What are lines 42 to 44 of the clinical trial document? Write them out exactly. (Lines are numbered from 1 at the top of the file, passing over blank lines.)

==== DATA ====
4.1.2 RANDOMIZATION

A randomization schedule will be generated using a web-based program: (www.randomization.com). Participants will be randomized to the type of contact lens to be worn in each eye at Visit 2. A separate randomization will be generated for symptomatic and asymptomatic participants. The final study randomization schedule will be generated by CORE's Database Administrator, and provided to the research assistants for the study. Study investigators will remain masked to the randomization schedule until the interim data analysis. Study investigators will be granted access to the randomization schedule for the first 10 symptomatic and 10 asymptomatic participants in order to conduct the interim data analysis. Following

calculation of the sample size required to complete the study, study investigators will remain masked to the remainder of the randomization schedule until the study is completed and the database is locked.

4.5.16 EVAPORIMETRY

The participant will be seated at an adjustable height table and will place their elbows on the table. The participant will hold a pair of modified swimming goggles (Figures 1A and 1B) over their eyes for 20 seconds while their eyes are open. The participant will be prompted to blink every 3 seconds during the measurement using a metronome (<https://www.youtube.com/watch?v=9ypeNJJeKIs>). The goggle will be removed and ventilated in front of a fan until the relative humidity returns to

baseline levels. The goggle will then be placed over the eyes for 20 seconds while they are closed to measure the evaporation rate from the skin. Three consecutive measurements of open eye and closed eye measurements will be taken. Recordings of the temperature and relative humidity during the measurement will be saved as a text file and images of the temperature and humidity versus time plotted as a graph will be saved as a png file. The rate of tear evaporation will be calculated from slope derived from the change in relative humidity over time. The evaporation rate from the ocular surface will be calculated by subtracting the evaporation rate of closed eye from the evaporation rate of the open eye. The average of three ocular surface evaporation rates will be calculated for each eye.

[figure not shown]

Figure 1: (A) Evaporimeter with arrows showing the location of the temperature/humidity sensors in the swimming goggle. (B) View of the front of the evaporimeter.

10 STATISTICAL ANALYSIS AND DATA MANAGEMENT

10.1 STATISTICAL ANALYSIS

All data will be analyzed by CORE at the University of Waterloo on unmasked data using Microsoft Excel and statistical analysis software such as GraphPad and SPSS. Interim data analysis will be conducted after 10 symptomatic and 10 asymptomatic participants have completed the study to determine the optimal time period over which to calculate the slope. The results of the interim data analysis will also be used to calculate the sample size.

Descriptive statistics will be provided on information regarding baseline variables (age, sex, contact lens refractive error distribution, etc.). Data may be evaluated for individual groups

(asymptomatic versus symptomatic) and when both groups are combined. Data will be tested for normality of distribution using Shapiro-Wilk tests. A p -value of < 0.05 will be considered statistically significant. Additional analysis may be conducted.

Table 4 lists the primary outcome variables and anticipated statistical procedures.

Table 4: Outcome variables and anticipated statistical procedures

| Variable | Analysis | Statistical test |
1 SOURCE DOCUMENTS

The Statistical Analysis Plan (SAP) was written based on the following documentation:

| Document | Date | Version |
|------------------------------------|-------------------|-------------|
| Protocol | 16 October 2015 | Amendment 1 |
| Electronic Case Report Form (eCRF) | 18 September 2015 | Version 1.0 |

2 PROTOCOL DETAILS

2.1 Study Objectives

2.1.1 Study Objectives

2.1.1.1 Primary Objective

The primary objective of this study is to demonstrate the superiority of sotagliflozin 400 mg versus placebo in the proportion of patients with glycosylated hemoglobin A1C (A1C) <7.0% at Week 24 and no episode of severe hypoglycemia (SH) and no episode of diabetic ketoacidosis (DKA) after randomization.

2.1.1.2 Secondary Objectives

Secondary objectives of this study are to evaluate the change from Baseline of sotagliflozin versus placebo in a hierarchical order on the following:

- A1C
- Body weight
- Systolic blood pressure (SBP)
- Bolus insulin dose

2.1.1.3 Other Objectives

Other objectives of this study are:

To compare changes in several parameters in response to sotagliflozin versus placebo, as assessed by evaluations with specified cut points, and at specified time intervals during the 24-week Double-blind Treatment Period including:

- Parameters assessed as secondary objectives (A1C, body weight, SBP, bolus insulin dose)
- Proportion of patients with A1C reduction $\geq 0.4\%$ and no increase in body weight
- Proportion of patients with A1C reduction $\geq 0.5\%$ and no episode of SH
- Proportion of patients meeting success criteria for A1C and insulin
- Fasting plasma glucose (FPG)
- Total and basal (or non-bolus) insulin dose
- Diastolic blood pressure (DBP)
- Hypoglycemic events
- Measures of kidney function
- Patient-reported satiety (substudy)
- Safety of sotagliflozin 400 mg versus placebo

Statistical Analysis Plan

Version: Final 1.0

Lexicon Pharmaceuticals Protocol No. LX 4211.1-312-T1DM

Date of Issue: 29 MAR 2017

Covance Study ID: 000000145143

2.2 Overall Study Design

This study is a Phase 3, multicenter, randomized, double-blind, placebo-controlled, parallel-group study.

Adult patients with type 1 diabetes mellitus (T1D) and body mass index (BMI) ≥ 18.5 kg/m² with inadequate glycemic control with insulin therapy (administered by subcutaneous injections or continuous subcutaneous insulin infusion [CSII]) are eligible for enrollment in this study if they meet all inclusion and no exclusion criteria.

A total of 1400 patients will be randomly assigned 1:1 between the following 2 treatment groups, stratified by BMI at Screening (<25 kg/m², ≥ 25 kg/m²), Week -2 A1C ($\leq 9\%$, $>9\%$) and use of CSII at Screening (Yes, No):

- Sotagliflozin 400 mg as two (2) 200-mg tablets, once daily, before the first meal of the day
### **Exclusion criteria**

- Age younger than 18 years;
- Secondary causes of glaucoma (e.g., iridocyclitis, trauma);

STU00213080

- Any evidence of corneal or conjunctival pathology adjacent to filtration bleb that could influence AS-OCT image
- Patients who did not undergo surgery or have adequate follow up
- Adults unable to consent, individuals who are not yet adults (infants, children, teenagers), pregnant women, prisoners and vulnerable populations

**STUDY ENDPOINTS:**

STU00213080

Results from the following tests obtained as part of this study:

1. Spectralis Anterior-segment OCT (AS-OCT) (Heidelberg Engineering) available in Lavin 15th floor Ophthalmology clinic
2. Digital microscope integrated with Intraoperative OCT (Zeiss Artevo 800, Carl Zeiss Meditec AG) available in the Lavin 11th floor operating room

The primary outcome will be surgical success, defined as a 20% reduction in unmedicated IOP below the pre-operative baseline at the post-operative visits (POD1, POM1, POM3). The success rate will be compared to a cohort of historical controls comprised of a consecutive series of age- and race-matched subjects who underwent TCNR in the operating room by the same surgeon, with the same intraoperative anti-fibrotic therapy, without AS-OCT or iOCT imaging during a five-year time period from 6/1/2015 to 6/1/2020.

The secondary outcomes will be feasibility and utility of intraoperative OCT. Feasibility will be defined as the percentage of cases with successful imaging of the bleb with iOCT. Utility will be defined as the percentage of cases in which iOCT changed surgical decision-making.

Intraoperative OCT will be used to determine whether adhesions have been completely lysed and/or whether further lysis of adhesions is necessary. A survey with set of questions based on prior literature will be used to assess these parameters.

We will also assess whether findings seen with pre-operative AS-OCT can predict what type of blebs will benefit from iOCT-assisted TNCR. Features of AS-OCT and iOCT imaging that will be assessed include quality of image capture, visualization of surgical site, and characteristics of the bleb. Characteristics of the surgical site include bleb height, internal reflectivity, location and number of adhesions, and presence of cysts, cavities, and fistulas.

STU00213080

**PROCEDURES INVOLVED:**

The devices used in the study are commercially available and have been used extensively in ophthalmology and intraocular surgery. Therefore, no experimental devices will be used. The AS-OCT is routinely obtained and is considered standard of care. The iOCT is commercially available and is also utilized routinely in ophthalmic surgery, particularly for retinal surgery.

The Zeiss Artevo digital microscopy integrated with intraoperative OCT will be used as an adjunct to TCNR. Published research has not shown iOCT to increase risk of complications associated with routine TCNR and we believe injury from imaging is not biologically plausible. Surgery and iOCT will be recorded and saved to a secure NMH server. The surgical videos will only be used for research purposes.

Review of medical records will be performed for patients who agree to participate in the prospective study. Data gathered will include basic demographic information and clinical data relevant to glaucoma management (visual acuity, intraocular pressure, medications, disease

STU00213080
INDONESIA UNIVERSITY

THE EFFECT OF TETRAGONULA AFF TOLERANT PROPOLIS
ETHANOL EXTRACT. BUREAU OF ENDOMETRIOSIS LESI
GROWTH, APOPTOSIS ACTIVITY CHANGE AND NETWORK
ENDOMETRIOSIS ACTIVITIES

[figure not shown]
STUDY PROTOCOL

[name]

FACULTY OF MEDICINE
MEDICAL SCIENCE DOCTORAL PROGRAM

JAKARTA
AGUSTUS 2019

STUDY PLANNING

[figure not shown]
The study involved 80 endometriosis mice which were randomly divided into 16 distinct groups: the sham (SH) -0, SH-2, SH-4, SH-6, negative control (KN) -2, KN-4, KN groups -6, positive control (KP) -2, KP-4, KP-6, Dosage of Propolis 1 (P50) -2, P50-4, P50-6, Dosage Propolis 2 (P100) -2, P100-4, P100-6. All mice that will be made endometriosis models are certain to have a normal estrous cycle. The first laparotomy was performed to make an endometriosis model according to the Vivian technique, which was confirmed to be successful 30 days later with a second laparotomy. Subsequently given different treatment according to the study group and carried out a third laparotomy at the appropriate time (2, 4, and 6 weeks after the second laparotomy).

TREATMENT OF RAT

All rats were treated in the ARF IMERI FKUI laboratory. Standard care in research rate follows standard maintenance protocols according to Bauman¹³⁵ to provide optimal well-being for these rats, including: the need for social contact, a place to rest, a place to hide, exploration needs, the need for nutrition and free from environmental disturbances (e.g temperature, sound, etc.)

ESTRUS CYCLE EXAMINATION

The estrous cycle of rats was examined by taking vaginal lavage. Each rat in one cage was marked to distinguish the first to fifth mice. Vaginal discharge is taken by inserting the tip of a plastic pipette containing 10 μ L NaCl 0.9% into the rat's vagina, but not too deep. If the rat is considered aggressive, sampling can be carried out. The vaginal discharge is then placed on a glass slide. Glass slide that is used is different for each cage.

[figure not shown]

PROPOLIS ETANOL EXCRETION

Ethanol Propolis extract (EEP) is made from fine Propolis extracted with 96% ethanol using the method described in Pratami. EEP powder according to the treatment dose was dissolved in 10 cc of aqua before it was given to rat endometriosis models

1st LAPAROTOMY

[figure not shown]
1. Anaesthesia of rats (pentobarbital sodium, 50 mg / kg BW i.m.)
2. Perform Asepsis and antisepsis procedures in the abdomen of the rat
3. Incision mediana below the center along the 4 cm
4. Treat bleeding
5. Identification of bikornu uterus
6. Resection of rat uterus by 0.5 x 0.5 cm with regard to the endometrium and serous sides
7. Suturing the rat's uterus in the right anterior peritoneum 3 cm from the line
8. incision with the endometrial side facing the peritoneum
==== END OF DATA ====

- Total and basal (or non-bolus) insulin dose
- Diastolic blood pressure (DBP)
- Hypoglycemic events